That’s a lot to ask of small children, so I decided to write my first b00k for them. My then six-year-old asked for “a story about a squirrel and a peanut who are best friends.” I’ve spent the last year fleshing out the idea, writing, and then scrapping hundreds of hours of work when I realized the story started in the wrong place.

With the #PitchWars deadline looming, my parents took the girls for a visit four hours away. Grabbing my beat sheets, notes, and the mountain of discarded text, I pounded out 25,000 words in three days.

For reals, y’all.

I’ve spent the rest of the week revising, and am about to do a cold read through to the kids.

Will I make it to the August 3rd deadline?  Yup.

Will it be the best story I can give?  Yup.

Will my kids love it?

That’s the only question that matters.

A Squirrel Walks into a Bar…

You know what’s helpful? When you write a long post about several books you’ve read, then fail to save it and forget to check your site for several months. Five months, apparently.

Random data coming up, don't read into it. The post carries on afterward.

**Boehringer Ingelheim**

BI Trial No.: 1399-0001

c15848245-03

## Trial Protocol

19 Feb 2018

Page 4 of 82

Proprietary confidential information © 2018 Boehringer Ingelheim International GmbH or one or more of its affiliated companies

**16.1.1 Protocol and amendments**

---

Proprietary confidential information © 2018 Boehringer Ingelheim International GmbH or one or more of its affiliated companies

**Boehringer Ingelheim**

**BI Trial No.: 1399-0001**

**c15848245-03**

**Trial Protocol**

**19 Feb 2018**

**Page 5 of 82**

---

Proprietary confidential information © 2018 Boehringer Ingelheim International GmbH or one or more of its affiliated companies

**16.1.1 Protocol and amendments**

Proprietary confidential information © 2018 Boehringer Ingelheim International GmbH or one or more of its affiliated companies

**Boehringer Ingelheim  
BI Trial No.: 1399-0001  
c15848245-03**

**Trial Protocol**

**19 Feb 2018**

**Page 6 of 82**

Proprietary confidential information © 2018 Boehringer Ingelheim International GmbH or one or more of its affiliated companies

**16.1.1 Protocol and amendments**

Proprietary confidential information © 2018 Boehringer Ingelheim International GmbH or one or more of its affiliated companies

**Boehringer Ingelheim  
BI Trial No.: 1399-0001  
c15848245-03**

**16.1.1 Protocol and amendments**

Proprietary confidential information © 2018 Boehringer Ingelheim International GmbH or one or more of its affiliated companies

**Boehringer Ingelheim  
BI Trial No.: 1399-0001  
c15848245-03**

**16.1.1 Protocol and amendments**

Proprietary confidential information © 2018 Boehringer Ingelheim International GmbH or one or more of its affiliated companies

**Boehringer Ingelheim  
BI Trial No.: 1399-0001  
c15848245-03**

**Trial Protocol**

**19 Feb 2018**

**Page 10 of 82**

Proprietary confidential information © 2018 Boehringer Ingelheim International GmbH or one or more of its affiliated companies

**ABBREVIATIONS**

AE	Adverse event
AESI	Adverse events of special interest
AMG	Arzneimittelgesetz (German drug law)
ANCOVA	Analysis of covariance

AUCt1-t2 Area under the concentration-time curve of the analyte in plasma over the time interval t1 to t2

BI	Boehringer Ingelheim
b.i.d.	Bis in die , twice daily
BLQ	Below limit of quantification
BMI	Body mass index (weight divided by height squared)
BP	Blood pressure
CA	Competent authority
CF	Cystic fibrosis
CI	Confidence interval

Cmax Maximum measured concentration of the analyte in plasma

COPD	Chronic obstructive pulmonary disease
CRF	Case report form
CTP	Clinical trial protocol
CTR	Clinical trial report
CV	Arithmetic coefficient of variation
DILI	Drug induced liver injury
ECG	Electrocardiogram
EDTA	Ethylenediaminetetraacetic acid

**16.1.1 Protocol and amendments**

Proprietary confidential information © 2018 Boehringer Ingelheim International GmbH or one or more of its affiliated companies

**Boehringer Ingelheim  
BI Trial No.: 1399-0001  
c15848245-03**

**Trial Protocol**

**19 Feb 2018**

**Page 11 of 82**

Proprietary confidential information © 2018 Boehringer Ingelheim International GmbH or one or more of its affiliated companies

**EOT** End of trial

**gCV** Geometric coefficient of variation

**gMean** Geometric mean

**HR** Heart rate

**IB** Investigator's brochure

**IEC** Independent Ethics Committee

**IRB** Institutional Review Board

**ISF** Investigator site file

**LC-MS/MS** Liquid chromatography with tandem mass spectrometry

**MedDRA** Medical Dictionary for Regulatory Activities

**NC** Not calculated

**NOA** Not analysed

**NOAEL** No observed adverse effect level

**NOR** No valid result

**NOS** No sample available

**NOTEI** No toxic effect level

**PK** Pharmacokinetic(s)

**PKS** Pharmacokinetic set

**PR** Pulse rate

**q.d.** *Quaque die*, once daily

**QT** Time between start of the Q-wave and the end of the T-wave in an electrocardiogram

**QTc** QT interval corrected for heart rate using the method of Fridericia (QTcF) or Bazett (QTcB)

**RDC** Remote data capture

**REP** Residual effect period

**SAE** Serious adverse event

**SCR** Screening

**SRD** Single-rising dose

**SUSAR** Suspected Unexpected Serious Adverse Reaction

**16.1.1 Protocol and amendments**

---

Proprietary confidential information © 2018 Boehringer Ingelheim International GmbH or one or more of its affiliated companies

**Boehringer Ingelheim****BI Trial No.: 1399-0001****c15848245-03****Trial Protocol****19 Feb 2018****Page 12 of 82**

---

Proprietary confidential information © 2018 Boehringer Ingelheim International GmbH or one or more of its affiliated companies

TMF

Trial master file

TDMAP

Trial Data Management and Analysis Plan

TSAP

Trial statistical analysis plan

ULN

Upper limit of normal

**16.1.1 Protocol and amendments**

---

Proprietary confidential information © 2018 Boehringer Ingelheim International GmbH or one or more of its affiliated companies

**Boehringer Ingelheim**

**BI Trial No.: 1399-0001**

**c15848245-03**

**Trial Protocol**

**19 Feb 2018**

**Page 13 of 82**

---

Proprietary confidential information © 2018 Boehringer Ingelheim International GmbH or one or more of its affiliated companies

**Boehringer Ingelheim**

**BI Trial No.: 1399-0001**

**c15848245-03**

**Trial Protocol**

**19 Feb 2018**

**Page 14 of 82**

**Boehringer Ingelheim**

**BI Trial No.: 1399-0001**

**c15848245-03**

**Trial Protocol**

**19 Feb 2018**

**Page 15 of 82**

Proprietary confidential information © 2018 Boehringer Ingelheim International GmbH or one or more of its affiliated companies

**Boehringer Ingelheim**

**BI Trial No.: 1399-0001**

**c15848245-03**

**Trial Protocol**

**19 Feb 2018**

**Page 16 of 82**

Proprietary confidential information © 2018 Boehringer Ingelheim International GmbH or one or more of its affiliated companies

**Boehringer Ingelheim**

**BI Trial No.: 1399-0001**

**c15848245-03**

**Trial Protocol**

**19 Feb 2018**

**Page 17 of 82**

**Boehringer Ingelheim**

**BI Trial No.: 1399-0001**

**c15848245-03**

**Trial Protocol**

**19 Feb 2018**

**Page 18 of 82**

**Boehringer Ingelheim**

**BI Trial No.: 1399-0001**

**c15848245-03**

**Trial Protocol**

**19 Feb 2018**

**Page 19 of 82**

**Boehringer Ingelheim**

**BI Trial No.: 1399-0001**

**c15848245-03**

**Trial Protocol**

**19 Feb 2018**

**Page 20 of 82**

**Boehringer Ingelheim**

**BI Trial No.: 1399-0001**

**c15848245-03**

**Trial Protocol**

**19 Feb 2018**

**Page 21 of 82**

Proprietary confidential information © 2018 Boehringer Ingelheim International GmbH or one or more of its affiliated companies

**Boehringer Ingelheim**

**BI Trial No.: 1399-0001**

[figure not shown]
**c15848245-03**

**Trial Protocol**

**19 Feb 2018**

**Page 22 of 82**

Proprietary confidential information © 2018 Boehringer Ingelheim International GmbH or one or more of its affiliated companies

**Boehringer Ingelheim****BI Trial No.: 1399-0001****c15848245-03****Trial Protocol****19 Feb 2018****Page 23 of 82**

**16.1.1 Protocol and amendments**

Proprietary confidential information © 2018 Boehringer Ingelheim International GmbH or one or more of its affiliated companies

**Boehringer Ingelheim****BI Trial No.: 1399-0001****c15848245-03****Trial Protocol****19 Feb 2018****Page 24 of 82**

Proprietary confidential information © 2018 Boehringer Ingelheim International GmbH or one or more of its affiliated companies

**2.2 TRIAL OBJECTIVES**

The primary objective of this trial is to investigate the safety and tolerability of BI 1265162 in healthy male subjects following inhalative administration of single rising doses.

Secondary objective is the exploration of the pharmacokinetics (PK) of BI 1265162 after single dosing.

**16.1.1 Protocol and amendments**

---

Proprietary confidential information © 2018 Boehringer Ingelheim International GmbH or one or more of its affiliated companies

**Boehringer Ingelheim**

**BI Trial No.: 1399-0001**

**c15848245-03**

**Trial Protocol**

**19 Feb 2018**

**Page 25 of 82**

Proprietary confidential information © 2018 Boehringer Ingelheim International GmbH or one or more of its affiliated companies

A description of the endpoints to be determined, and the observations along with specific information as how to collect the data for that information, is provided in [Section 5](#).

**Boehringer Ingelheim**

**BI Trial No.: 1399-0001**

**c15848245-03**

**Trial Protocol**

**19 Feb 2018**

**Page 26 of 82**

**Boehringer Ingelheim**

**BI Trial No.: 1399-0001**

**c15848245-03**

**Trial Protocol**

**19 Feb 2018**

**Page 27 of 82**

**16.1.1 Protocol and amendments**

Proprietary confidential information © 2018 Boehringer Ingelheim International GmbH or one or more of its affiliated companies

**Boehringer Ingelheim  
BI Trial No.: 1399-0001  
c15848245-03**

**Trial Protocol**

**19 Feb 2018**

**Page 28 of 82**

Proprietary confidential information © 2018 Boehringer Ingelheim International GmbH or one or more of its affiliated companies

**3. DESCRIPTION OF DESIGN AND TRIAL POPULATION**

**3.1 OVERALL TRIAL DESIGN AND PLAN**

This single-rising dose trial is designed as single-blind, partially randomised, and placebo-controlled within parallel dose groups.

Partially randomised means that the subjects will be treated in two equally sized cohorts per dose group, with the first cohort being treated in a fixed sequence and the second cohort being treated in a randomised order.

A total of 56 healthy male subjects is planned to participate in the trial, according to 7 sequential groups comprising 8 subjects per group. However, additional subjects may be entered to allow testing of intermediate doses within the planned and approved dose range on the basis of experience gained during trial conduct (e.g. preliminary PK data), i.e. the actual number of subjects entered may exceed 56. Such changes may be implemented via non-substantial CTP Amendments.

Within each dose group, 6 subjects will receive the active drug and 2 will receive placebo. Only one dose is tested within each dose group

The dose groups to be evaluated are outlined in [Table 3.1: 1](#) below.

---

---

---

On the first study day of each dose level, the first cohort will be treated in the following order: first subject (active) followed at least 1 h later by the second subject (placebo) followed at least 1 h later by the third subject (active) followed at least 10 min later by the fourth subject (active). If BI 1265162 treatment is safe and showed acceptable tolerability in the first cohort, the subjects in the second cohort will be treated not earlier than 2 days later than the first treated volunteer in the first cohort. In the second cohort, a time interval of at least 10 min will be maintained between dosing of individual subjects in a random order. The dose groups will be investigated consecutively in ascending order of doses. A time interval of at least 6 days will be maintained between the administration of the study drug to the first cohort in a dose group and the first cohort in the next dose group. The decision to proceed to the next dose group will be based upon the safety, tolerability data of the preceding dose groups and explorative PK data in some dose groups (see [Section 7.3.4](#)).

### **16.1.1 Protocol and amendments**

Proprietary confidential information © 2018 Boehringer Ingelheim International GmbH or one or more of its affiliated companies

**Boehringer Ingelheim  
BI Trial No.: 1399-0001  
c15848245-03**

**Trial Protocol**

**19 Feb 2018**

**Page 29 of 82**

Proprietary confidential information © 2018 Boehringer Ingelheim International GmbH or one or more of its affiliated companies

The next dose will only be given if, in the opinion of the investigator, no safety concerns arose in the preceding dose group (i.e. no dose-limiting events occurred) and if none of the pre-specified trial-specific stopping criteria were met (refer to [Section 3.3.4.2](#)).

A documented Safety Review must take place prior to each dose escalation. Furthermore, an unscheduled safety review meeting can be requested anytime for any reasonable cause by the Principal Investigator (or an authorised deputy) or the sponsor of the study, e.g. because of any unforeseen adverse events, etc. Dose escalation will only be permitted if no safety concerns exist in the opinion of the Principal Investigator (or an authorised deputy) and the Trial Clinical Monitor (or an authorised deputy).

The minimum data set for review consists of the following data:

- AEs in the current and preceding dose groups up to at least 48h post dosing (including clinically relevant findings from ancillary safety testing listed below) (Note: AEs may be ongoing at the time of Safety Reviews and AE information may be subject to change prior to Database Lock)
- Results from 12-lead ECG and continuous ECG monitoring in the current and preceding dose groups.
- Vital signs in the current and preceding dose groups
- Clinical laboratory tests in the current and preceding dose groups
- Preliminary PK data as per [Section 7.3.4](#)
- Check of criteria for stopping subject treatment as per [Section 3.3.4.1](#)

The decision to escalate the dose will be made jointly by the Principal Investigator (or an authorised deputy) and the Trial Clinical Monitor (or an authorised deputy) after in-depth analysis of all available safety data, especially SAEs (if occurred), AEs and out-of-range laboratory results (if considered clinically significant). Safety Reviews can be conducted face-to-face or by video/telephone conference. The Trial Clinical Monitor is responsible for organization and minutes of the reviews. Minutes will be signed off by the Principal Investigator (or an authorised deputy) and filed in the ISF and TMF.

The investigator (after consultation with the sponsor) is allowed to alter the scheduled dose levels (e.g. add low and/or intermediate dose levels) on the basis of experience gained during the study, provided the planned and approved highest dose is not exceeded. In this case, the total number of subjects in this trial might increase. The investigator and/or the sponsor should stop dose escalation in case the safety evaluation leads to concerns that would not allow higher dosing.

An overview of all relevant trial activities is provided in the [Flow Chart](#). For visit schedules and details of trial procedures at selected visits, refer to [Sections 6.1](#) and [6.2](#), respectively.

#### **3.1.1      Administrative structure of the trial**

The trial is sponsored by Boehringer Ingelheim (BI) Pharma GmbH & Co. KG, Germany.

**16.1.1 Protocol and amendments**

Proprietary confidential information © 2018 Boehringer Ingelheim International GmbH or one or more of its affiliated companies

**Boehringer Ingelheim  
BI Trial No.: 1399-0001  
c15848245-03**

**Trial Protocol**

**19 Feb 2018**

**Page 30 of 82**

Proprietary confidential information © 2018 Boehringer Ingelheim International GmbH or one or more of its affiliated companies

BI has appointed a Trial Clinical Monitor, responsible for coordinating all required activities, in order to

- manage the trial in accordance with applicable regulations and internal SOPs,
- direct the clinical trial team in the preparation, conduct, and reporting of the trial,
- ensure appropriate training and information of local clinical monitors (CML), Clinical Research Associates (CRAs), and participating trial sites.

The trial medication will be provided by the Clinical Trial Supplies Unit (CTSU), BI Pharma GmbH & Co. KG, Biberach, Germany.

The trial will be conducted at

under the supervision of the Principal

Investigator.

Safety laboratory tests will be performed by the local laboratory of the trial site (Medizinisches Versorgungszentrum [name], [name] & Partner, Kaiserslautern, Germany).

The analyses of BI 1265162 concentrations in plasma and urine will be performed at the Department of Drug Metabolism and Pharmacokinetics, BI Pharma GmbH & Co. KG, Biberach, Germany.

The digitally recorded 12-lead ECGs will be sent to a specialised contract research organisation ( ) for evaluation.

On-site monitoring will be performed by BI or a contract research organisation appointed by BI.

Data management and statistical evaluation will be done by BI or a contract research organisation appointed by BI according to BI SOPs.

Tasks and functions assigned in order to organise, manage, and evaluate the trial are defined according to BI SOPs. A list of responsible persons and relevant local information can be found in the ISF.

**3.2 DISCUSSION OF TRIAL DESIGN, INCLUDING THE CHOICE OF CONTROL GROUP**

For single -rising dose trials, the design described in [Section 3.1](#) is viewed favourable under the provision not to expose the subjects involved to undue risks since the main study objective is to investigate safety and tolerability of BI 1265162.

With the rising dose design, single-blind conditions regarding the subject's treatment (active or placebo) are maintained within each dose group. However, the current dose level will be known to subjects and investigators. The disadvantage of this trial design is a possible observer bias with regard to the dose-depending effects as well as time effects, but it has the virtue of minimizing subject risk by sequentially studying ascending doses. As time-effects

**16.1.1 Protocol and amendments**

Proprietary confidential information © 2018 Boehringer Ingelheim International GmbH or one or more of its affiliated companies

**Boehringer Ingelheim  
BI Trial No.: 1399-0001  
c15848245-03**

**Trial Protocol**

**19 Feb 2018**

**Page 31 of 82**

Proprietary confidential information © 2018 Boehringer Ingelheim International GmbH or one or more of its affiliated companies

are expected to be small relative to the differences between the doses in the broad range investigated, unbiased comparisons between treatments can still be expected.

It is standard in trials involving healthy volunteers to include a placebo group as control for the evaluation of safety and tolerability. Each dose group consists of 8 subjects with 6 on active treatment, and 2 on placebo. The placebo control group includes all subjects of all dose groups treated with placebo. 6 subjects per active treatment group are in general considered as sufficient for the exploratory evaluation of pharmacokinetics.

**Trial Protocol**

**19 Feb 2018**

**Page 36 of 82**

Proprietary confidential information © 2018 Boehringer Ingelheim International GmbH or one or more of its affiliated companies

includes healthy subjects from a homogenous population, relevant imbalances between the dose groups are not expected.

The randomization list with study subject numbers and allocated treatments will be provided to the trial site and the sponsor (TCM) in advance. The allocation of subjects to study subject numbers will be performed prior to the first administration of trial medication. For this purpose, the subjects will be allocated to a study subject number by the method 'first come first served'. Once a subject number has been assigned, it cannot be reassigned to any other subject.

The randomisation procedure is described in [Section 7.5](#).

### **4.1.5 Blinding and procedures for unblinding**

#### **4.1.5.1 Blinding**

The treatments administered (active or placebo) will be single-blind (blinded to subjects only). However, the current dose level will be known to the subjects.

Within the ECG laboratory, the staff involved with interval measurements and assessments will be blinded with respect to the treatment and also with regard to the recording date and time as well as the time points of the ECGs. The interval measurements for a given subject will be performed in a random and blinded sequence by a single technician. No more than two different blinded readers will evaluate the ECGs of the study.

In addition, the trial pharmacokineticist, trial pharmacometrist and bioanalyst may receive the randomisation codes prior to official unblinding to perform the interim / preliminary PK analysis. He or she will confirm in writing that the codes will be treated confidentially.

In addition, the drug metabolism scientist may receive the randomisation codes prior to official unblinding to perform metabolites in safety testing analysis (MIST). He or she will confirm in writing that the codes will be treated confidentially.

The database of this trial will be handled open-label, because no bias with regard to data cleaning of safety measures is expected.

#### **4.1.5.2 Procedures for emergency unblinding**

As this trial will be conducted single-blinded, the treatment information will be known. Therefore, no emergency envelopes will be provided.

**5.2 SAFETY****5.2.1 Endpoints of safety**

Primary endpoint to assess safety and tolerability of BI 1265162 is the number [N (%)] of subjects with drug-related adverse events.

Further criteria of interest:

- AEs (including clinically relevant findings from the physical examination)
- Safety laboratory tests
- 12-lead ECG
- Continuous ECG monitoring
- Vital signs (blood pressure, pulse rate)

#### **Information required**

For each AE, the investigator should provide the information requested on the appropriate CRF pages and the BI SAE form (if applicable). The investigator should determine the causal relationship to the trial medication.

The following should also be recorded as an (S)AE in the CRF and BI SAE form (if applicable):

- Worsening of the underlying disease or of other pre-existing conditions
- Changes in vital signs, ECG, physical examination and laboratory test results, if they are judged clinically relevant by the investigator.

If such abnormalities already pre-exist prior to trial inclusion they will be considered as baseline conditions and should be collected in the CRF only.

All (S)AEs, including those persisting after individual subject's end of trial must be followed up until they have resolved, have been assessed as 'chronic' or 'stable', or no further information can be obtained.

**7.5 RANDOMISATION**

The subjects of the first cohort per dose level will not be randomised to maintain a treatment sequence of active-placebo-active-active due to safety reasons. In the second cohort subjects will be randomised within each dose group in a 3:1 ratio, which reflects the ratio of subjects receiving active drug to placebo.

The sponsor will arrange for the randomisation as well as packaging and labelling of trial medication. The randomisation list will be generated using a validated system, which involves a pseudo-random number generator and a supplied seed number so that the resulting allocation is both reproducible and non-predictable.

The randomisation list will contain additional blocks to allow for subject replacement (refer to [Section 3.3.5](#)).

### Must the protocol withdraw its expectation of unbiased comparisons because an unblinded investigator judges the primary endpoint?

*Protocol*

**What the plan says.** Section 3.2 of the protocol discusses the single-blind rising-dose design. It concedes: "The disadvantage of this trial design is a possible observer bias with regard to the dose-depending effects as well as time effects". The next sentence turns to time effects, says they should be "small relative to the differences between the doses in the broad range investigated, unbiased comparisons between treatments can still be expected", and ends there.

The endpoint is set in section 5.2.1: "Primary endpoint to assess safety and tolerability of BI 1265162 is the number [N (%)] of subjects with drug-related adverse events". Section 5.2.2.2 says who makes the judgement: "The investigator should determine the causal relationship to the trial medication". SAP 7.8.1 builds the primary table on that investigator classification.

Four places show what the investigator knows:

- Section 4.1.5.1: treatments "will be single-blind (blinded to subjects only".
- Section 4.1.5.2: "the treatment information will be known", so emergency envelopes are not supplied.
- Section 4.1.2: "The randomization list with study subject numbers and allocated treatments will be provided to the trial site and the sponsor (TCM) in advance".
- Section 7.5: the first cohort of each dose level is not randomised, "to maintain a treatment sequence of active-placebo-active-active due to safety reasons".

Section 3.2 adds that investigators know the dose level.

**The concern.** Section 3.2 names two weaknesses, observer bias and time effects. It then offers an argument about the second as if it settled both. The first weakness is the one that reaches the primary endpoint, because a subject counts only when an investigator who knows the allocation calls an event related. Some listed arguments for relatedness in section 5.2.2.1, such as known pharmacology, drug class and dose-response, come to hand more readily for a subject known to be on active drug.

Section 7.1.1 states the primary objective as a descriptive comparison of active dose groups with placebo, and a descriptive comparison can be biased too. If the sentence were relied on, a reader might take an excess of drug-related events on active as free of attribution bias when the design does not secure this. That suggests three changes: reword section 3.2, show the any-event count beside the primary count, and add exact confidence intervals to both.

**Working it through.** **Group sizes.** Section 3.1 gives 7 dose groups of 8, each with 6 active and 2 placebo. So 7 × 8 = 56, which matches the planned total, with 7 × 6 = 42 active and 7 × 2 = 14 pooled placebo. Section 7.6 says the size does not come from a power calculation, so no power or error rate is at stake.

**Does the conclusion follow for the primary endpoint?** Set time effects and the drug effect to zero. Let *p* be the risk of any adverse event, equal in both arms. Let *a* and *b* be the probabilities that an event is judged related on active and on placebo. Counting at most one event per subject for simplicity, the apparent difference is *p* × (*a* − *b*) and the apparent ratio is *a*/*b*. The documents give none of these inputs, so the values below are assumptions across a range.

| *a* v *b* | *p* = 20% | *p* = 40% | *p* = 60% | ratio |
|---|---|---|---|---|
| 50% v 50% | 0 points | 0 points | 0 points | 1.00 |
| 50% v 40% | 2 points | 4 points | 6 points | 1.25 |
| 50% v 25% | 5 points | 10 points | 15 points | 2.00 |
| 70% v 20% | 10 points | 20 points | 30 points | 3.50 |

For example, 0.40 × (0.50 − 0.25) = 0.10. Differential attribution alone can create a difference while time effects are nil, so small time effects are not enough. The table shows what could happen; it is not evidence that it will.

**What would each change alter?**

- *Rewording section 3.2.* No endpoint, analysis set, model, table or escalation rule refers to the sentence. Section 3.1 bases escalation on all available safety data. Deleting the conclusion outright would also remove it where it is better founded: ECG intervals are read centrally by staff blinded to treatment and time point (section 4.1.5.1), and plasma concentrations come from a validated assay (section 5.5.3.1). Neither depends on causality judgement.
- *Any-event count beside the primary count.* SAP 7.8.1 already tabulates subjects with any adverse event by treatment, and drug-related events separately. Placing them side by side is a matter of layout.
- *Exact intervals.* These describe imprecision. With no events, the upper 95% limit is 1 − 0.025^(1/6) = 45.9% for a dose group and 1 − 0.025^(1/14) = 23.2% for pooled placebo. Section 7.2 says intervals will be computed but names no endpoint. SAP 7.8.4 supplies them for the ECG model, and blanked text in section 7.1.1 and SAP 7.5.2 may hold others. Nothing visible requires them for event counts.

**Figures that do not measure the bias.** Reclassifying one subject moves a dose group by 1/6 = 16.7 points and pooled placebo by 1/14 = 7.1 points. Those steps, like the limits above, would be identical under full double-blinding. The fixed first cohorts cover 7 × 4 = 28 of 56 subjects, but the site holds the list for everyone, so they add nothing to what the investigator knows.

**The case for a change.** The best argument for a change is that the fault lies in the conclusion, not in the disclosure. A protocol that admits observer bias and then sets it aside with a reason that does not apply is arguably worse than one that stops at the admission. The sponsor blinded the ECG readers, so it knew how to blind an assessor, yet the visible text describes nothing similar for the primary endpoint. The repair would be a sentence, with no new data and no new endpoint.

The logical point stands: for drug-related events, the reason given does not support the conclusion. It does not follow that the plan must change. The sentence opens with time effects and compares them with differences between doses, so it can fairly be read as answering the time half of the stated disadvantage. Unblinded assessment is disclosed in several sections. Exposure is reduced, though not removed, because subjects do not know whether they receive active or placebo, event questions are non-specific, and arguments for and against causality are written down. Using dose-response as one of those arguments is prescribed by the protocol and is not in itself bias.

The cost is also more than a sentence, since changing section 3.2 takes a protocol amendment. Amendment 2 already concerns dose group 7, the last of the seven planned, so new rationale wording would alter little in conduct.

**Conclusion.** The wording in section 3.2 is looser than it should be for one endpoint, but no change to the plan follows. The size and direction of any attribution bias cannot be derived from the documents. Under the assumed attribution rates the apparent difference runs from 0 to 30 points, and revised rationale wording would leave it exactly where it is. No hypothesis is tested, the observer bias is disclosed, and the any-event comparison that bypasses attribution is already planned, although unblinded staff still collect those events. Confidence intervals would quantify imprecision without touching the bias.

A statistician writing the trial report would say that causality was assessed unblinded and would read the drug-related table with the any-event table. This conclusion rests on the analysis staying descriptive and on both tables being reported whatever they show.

A hundred thousand years ago, when Al Gore had just invented the internet and coding in html was THE.HOTT.NEW.THING I had a blog. And it was so fun! I met people all over the world, and had sorta fans, and maybe kinda one stalker, and people sent me free things to review and asked me to let them advertise on my site and write for their magazines — and I shut it down.

I had a four year old and a newborn, and after a friend died from breast cancer I looked up from my sangria and realized I didn’t want my personal life to be “famous”. I didn’t want my children to grow up under a microscope, with people making memes from their baby pictures to torment them with in high school.

We’ve spent the last five years in anonymity, and I am proud of having the strength to walk away for them.


There is this space. This space that I am trying to decide how to fill. I *do* read kids books, constantly, but apparently am not good at remembering to write the &^^*@%$ reviews.  I write stories, lots of them, even if I am not brave enough to submit them yet. And I have two great (no, FANTASTIC) critique groups on Inked Voices.* I’ve just about completed my first novel manuscript and have submitted it for a paid critique by a real live honest to God editor crap crap what have I done?